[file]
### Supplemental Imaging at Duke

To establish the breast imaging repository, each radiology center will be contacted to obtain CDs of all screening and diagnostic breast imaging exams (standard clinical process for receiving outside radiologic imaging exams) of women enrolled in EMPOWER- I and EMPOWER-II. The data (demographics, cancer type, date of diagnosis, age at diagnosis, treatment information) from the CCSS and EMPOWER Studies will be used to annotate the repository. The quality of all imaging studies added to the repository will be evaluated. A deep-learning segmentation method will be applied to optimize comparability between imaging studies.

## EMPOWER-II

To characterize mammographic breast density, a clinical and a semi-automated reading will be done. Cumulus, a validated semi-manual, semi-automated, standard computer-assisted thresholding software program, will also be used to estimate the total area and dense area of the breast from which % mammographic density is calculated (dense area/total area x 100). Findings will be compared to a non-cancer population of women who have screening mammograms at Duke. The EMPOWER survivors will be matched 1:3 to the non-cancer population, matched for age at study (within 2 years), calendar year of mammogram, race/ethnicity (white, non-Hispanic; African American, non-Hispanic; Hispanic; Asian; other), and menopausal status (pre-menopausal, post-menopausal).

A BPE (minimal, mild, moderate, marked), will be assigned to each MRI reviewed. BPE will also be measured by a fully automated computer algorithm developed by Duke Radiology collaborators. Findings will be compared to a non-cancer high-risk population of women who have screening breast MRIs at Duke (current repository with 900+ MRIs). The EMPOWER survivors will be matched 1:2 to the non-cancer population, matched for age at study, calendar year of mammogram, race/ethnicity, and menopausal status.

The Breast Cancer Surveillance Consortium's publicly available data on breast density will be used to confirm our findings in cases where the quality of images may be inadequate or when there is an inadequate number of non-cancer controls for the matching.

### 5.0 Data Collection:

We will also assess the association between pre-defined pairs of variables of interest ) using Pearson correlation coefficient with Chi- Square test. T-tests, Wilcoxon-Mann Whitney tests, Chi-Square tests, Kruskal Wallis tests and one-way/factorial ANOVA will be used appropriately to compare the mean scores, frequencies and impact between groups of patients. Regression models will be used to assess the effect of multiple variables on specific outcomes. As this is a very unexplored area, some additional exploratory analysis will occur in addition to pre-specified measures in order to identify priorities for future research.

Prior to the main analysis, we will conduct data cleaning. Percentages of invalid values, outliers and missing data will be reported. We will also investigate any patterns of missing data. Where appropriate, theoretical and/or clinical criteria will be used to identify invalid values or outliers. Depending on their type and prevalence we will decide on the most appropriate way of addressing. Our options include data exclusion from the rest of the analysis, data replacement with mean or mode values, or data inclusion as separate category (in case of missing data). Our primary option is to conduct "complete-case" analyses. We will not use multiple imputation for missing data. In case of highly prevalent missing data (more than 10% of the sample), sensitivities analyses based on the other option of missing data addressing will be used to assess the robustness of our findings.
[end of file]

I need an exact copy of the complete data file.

### Supplemental Imaging at Duke

To establish the breast imaging repository, each radiology center will be contacted to obtain CDs of all screening and diagnostic breast imaging exams (standard clinical process for receiving outside radiologic imaging exams) of women enrolled in EMPOWER- I and EMPOWER-II. The data (demographics, cancer type, date of diagnosis, age at diagnosis, treatment information) from the CCSS and EMPOWER Studies will be used to annotate the repository. The quality of all imaging studies added to the repository will be evaluated. A deep-learning segmentation method will be applied to optimize comparability between imaging studies.

## EMPOWER-II

To characterize mammographic breast density, a clinical and a semi-automated reading will be done. Cumulus, a validated semi-manual, semi-automated, standard computer-assisted thresholding software program, will also be used to estimate the total area and dense area of the breast from which % mammographic density is calculated (dense area/total area x 100). Findings will be compared to a non-cancer population of women who have screening mammograms at Duke. The EMPOWER survivors will be matched 1:3 to the non-cancer population, matched for age at study (within 2 years), calendar year of mammogram, race/ethnicity (white, non-Hispanic; African American, non-Hispanic; Hispanic; Asian; other), and menopausal status (pre-menopausal, post-menopausal).

A BPE (minimal, mild, moderate, marked), will be assigned to each MRI reviewed. BPE will also be measured by a fully automated computer algorithm developed by Duke Radiology collaborators. Findings will be compared to a non-cancer high-risk population of women who have screening breast MRIs at Duke (current repository with 900+ MRIs). The EMPOWER survivors will be matched 1:2 to the non-cancer population, matched for age at study, calendar year of mammogram, race/ethnicity, and menopausal status.

The Breast Cancer Surveillance Consortium's publicly available data on breast density will be used to confirm our findings in cases where the quality of images may be inadequate or when there is an inadequate number of non-cancer controls for the matching.

### 5.0 Data Collection:

We will also assess the association between pre-defined pairs of variables of interest ) using Pearson correlation coefficient with Chi- Square test. T-tests, Wilcoxon-Mann Whitney tests, Chi-Square tests, Kruskal Wallis tests and one-way/factorial ANOVA will be used appropriately to compare the mean scores, frequencies and impact between groups of patients. Regression models will be used to assess the effect of multiple variables on specific outcomes. As this is a very unexplored area, some additional exploratory analysis will occur in addition to pre-specified measures in order to identify priorities for future research.

Prior to the main analysis, we will conduct data cleaning. Percentages of invalid values, outliers and missing data will be reported. We will also investigate any patterns of missing data. Where appropriate, theoretical and/or clinical criteria will be used to identify invalid values or outliers. Depending on their type and prevalence we will decide on the most appropriate way of addressing. Our options include data exclusion from the rest of the analysis, data replacement with mean or mode values, or data inclusion as separate category (in case of missing data). Our primary option is to conduct "complete-case" analyses. We will not use multiple imputation for missing data. In case of highly prevalent missing data (more than 10% of the sample), sensitivities analyses based on the other option of missing data addressing will be used to assess the robustness of our findings.